Prosecutor: Man who killed 6 in Texas deserves death penalty

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Ronald Haskell leaves the court during a break in the punishment phase of his capital murder trial on Monday, Sept. 30, 2019, in Houston. Haskell was found guilty of killing six members of his ex-wife’s family in 2014. (Yi-Chin Lee/Houston Chronicle via AP)

HOUSTON (AP) — A man convicted of capital murder in an attack in which he fatally shot six members of his ex-wife’s family in Texas lied when he claimed he was mentally ill and should be sentenced to death, a prosecutor told jurors Friday.

Prosecutor Samantha Knecht said during closing arguments in the punishment phase of Ronald Lee Haskell’s trial that “this is the moment for justice” for his victims.

As she talked to jurors, Knecht placed bullet casings for each of the six victims in front of the jury and more than 20 bullets for other family members that Knecht said Haskell also wanted to kill.

The same jury convicted Haskell on Sept. 26 in the deaths of Stephen and Katie Stay at their suburban Houston home, rejecting his attorneys’ efforts to have him found not guilty by reason of insanity.

Haskell also killed four of the couple’s children in the 2014 attack, and he shot a fifth child, 15-year-old Cassidy Stay, but she survived by playing dead.

Cassidy Stay, now 20, testified at trial that Haskell forced her family to the floor in the living room and shot them one by one. She said she prayed and begged her uncle “please don’t hurt us,” before Haskell opened fire.

Jurors have only two sentencing choices: death or life in prison without the possibility of parole.

Defense attorneys argued hard for a life sentence life.

Neal Davis III said Friday that the 39-year-old man should spend the rest of his life thinking about what he has done and “die in prison.” Doug Durham told jurors that at the heart of prosecutors’ arguments for a death sentence is “anger, hatred, fear, vengeance because of this terrible, terrible crime.”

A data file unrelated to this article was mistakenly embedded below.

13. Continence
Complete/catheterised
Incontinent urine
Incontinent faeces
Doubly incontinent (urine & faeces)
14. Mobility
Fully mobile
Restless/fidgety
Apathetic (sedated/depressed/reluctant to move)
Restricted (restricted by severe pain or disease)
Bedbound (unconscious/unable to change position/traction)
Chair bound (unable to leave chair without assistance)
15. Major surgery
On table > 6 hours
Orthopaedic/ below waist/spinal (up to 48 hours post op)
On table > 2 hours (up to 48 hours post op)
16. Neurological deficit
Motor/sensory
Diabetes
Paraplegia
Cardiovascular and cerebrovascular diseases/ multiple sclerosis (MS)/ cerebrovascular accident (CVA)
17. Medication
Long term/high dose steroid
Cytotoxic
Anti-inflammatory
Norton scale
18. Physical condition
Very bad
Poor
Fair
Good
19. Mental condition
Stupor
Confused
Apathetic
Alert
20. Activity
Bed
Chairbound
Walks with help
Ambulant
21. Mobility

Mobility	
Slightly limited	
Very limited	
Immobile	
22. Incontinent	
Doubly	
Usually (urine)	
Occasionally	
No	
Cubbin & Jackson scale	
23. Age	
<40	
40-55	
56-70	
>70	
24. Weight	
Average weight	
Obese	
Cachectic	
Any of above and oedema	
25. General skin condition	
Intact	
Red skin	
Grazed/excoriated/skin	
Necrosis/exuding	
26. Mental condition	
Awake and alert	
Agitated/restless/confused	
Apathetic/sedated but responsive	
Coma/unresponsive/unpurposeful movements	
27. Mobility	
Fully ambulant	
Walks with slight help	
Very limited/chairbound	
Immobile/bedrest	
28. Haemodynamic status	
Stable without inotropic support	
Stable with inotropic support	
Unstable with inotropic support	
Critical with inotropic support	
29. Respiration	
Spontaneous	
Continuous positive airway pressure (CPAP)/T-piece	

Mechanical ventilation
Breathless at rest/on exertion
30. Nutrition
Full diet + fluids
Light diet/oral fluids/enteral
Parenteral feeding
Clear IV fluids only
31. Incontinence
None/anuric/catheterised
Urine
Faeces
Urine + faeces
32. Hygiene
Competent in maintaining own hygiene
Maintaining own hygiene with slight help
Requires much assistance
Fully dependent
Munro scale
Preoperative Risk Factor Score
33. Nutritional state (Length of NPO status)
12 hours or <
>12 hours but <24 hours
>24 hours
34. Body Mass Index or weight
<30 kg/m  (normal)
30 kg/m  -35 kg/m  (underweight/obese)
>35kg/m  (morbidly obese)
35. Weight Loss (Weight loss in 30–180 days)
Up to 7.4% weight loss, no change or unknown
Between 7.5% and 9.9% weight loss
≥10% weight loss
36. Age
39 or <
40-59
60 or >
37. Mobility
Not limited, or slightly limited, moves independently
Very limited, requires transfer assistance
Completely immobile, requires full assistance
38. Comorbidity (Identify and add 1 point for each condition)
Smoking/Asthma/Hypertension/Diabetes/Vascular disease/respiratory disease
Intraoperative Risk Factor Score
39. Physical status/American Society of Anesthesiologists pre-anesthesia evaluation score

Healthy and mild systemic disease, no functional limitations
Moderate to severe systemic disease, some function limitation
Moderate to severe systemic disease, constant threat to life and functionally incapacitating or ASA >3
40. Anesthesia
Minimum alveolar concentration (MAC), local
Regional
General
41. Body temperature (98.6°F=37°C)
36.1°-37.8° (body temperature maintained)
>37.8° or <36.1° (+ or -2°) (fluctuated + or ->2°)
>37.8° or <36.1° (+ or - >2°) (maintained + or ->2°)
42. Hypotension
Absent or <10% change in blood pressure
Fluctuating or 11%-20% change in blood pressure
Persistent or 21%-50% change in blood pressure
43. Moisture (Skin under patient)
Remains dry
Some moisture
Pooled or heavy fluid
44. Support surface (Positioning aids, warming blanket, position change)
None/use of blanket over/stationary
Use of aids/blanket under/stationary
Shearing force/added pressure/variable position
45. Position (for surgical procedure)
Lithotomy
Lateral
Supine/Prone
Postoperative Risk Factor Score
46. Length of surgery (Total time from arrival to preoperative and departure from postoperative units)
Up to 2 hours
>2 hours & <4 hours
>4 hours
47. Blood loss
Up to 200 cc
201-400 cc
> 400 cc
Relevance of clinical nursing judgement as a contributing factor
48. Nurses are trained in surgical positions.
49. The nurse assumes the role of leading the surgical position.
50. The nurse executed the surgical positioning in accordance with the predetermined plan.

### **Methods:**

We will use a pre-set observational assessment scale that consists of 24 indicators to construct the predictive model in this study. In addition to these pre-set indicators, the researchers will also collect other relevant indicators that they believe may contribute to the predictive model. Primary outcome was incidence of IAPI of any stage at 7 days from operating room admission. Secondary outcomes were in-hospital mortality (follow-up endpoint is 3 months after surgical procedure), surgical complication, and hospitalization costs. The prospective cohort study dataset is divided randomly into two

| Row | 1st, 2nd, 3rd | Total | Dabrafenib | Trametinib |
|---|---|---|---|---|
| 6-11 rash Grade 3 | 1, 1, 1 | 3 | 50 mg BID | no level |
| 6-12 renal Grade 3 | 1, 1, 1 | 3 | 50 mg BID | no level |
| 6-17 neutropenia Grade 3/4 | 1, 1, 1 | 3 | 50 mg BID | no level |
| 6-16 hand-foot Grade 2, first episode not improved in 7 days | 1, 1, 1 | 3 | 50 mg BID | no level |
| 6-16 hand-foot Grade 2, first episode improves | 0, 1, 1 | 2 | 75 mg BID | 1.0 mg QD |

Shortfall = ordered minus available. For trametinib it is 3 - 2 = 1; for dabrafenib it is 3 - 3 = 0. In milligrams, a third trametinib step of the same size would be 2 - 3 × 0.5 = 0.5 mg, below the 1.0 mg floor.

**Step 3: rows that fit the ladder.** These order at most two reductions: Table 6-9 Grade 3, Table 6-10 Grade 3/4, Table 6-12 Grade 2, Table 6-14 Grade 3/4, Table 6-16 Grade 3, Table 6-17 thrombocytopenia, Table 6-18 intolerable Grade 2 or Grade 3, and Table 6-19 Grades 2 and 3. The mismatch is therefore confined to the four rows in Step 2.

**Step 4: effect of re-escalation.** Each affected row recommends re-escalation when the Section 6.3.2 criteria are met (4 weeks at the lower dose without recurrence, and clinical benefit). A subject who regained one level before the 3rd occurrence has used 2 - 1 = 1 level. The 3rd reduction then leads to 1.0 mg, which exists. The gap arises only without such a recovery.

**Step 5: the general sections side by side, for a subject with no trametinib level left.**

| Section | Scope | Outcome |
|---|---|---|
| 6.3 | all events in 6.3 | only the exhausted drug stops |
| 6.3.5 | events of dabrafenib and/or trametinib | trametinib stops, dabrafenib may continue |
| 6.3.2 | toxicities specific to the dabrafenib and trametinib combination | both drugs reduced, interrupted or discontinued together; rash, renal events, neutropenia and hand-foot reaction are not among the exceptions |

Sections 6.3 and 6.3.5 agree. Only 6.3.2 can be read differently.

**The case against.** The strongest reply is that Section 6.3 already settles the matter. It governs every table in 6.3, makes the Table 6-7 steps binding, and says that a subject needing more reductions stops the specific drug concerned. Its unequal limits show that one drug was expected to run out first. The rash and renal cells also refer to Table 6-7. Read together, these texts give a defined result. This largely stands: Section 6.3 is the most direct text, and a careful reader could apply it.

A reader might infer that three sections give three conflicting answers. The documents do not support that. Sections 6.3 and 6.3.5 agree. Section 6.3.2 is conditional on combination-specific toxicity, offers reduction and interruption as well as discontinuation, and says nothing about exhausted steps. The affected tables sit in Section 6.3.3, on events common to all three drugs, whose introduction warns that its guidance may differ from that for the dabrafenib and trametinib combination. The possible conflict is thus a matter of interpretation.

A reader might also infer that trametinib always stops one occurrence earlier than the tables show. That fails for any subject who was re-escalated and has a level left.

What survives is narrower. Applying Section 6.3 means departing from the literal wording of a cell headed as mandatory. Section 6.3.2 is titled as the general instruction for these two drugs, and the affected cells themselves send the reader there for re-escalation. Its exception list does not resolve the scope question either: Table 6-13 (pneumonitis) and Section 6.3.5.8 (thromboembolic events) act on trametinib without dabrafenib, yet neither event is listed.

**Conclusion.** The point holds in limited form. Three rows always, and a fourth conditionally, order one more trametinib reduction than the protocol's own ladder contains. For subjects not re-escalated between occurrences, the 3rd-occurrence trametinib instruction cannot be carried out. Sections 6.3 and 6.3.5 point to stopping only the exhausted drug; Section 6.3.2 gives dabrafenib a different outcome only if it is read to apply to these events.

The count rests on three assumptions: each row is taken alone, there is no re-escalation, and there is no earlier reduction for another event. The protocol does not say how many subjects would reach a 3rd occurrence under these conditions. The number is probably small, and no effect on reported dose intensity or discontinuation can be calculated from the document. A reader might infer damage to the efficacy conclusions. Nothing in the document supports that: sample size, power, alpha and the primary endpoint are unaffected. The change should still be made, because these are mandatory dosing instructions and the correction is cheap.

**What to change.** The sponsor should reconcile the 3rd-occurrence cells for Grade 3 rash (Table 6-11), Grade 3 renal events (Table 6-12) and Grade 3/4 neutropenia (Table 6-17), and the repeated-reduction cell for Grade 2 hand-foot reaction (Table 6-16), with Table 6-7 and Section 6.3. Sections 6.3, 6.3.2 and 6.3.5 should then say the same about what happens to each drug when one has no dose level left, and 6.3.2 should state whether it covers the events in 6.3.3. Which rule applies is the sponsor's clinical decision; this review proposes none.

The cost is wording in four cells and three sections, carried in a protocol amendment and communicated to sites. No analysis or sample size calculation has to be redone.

To impose a death sentence, jurors have to find Haskell would be a future danger to society and that any mitigating factors — such as mental illness — were insufficient to merit a lesser sentence. 

Haskell’s attorneys said he suffered from various mental illnesses and that voices had told him to kill his ex-wife’s family.

At closings, prosecutors called Haskell a manipulator and a liar. In earlier proceedings, they produced expert witnesses who testified that Haskell did not have a severe mental illness and had faked his symptoms. They said he meticulously crafted a plan to hurt anybody who helped his ex-wife, Melannie Lyon, after the couple divorced, traveling from California to Texas to carry out the killings.

Besides Stephen and Katie Stay, Haskell also killed 4-year-old Zach; 7-year-old Rebecca; 9-year-old Emily; and 13-year-old Bryan. Katie Stay was Lyon’s sister.

Prosecutors only needed to charge Haskell with two of the deaths to get to capital murder. In cases with multiple murders, it is a common trial strategy for prosecutors to not charge the deaths all at once in case legal issues arise and new indictments are needed.

After the shooting, he reloaded his gun and headed to the homes of Lyon’s parents and brother so, according to prosecutors, he could complete his vengeful plan. He was arrested before reaching any other homes.

During the trial’s punishment phase, relatives of the Stays told jurors how their lives were devastated by the killings.

Haskell’s brother testified that his sibling “still has good in him.”

Copyright 2019 Nexstar Broadcasting, Inc. All rights reserved. This material may not be published, broadcast, rewritten, or redistributed.

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